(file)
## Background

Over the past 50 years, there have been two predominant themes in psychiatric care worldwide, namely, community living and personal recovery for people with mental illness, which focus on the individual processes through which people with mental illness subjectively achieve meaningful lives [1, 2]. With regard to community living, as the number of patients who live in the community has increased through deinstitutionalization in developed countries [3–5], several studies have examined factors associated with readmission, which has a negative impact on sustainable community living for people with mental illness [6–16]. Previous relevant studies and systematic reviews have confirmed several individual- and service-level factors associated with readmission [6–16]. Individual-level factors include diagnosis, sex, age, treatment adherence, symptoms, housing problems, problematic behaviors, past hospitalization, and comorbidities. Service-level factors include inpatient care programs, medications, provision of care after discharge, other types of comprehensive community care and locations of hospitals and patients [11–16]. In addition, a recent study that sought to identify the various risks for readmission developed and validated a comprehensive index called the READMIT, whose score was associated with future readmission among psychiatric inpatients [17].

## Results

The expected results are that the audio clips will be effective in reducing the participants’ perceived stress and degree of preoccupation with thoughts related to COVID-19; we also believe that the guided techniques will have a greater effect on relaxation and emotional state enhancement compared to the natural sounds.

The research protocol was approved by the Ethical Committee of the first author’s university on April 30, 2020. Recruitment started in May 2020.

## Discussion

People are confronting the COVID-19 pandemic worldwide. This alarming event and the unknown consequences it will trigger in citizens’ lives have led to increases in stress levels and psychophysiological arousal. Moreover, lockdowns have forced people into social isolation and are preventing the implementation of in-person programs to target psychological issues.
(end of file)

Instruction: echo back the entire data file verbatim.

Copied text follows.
## Background

Over the past 50 years, there have been two predominant themes in psychiatric care worldwide, namely, community living and personal recovery for people with mental illness, which focus on the individual processes through which people with mental illness subjectively achieve meaningful lives [1, 2]. With regard to community living, as the number of patients who live in the community has increased through deinstitutionalization in developed countries [3–5], several studies have examined factors associated with readmission, which has a negative impact on sustainable community living for people with mental illness [6–16]. Previous relevant studies and systematic reviews have confirmed several individual- and service-level factors associated with readmission [6–16]. Individual-level factors include diagnosis, sex, age, treatment adherence, symptoms, housing problems, problematic behaviors, past hospitalization, and comorbidities. Service-level factors include inpatient care programs, medications, provision of care after discharge, other types of comprehensive community care and locations of hospitals and patients [11–16]. In addition, a recent study that sought to identify the various risks for readmission developed and validated a comprehensive index called the READMIT, whose score was associated with future readmission among psychiatric inpatients [17].

## Results

The expected results are that the audio clips will be effective in reducing the participants’ perceived stress and degree of preoccupation with thoughts related to COVID-19; we also believe that the guided techniques will have a greater effect on relaxation and emotional state enhancement compared to the natural sounds.

The research protocol was approved by the Ethical Committee of the first author’s university on April 30, 2020. Recruitment started in May 2020.

## Discussion

People are confronting the COVID-19 pandemic worldwide. This alarming event and the unknown consequences it will trigger in citizens’ lives have led to increases in stress levels and psychophysiological arousal. Moreover, lockdowns have forced people into social isolation and are preventing the implementation of in-person programs to target psychological issues.